In terms of summer box office openings, it’s not exactly “the big one.” But with an estimated $53.2 million from 3,777 locations, San Andreas did wind up topping industry expectations by a significant margin. Up until last night, Warner Bros.’ earthquake disaster pic was expected to open in the $45 million range – already high enough to make it the biggest debut for star Dwayne ‘The Rock’ Johnsonoutside of the Fast and Furious franchise. But thanks to a 13% jump from Friday to Saturday, San Andreas did not just set a new benchmark for The Rock, it also blew past the final domestic total of Warner Bros.’ last disaster release, 2014’s Into the Storm, in just three days.
A few factors added strength to San Andreas this weekend. To start, a majority of the film’s locations were in 3D, which means that people who wanted to watch the West Coast crumble had to pay a bit more for the privilege. Audience good-will also helped boost the film’s box office. CinemaScore audiences gave San Andreas an A- . That’s higher than the B+ of Mad Max: Fury Road, though the two films clearly do not target the same core demographic.
In terms of its long-term impact, San Andreas should prove a sound investment. The film cost a reported $110 million before marketing and is likely to wind up with at least $140 million by the end of its domestic run. But thanks to The Rock’s worldwide publicity blitz – and a big assist from the global success of Furious 7 – San Andreasis expected to do big business in its international markets. The film earned $60 million from its initial 60 territories this weekend, with expansions in China, Hong Kong and Korea scheduled for next week.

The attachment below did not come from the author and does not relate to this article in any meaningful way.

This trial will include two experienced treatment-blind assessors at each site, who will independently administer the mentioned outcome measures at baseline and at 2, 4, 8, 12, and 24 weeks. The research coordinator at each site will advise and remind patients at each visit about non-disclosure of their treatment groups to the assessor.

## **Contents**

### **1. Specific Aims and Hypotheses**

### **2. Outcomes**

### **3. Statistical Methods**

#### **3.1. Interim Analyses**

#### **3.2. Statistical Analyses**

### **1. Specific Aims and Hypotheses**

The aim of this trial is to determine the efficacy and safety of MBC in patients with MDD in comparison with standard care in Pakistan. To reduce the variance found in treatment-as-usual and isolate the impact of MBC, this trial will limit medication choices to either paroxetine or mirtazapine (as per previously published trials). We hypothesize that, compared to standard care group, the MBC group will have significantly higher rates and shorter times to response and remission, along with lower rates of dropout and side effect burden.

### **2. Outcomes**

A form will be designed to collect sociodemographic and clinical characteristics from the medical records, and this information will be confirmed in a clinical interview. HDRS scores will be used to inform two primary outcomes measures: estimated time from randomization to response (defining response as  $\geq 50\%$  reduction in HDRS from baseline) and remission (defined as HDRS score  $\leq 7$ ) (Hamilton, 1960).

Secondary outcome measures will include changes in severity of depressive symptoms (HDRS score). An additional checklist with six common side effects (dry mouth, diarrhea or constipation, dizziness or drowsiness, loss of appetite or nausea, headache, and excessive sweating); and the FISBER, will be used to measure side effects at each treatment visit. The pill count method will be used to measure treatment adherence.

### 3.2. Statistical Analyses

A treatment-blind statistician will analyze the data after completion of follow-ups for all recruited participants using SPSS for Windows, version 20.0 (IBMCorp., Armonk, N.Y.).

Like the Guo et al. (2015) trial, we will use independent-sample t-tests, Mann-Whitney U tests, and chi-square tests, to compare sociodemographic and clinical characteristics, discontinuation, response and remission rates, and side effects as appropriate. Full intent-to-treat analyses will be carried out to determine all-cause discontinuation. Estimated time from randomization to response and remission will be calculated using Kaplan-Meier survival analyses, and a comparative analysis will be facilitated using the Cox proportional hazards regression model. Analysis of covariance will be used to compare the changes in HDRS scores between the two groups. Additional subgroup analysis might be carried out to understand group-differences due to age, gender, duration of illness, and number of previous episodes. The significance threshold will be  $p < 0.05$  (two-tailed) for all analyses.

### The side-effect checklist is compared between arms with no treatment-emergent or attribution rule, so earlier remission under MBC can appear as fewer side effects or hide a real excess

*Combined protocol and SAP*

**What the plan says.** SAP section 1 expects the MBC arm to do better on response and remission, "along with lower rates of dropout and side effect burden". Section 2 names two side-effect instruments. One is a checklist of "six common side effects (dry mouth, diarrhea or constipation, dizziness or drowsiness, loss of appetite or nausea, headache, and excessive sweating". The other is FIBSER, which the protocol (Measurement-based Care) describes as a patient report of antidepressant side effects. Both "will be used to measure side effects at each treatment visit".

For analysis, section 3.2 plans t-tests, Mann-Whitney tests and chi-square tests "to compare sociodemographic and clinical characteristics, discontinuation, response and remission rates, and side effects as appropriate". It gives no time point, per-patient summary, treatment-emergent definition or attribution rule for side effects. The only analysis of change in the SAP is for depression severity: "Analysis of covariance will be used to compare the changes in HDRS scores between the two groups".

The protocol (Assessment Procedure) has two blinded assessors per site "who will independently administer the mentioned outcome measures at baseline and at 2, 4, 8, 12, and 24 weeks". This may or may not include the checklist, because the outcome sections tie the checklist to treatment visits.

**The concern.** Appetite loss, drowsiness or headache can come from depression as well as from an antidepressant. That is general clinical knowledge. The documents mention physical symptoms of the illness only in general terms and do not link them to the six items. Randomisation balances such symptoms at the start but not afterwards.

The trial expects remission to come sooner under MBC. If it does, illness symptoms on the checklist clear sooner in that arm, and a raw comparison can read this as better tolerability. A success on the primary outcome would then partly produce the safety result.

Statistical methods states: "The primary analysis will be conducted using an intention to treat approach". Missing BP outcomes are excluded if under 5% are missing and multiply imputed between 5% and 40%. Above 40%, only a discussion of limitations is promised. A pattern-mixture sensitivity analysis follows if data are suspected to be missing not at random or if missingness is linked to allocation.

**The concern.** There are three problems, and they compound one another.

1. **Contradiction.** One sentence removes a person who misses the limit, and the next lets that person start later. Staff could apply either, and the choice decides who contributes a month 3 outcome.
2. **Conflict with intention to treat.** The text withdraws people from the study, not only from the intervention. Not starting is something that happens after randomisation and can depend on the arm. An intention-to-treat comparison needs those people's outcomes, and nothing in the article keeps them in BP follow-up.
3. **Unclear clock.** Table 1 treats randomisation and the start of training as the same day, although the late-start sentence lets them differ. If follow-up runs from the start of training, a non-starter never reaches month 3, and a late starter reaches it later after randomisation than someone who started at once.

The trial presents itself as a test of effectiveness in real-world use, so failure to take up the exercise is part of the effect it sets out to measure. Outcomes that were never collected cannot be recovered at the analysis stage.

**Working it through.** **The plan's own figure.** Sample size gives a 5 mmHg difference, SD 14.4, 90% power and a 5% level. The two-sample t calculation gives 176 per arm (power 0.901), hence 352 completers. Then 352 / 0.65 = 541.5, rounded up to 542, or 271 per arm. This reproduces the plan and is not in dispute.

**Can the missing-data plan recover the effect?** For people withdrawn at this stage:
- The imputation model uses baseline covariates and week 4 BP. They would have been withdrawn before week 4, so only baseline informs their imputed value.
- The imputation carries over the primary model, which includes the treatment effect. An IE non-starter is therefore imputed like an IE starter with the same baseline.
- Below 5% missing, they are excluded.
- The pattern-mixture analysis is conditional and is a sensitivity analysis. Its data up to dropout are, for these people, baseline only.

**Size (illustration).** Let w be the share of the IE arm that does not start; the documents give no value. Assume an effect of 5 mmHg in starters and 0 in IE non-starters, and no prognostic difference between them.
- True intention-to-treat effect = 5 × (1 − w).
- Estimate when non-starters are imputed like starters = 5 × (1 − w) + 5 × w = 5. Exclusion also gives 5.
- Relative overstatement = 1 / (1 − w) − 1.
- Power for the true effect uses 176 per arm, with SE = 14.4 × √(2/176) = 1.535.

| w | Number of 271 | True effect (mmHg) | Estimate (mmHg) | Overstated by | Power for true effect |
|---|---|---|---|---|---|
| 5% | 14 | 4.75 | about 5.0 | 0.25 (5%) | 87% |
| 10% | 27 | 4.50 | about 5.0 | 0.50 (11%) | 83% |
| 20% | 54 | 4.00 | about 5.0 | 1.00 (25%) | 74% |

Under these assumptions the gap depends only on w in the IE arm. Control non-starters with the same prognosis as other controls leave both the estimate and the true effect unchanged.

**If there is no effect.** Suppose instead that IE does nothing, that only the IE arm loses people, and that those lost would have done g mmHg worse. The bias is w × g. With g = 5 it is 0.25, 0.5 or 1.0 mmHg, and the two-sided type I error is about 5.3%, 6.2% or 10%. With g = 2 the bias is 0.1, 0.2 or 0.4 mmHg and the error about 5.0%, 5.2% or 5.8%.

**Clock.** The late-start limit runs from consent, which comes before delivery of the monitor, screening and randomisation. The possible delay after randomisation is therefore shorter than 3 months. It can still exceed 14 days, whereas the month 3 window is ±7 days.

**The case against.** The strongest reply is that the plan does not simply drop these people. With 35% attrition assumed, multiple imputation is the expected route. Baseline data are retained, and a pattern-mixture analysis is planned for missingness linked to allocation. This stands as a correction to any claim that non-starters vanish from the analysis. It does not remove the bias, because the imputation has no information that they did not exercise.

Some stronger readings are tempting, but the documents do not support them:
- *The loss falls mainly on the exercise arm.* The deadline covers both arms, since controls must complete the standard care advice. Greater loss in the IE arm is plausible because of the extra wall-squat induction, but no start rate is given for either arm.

For the second week in a row, Pitch Perfect 2 held the number two spot at the box office. The sequel has already earned $228 million worldwide: nearly doubling the $115 million global take of 2012’s Pitch Perfect. Also in its third week in theatres,Mad Max: Fury Road was down 44%, putting it in fourth place. Worldwide, the fanboy favorite has earned almost $281 million – so take that Pitch Perfect 2.
Just slightly ahead of Mad Max is last weekend’s number one movie:Tomorrowland. Disney’s family-friendly adventure pic took in an estimated $13.8 million in its sophomore frame, or a drop of 58% from its debut. Considering the movie cost almost $200 million before marketing, those stats are not encouraging. After ten days in theatres, Tomorrowland has taken in $63.1 million, or just $10 million more than San Andreas collected in three. Disney might have been able to look to international grosses to offset that budget but, so far, Tomorrowland is not distinguishing itself overseas either. Since debuting last weekend, the film has pulled in $70 million outside of North America for a worldwide total of $133.1 million.
Though San Andreas clearly did the most damage at this weekend’s box office, we should take some time to check in with the frame’s other wide release: Aloha. We told you yesterday that the romantic comedy/drama from director Cameron Crowe was struggling o overcome bad word of mouth and extremely negative reviews (its now down to 17% on Rotten Tomatoes). I guess the good news is that, from a box office perspective, things didn’t get any worse for Aloha. The film was expected to open in the $10 million range and $10 million is exactly where it ended up. On the other hand, $10 million is fairly disastrous for a movie with an all-star cast from a beloved director.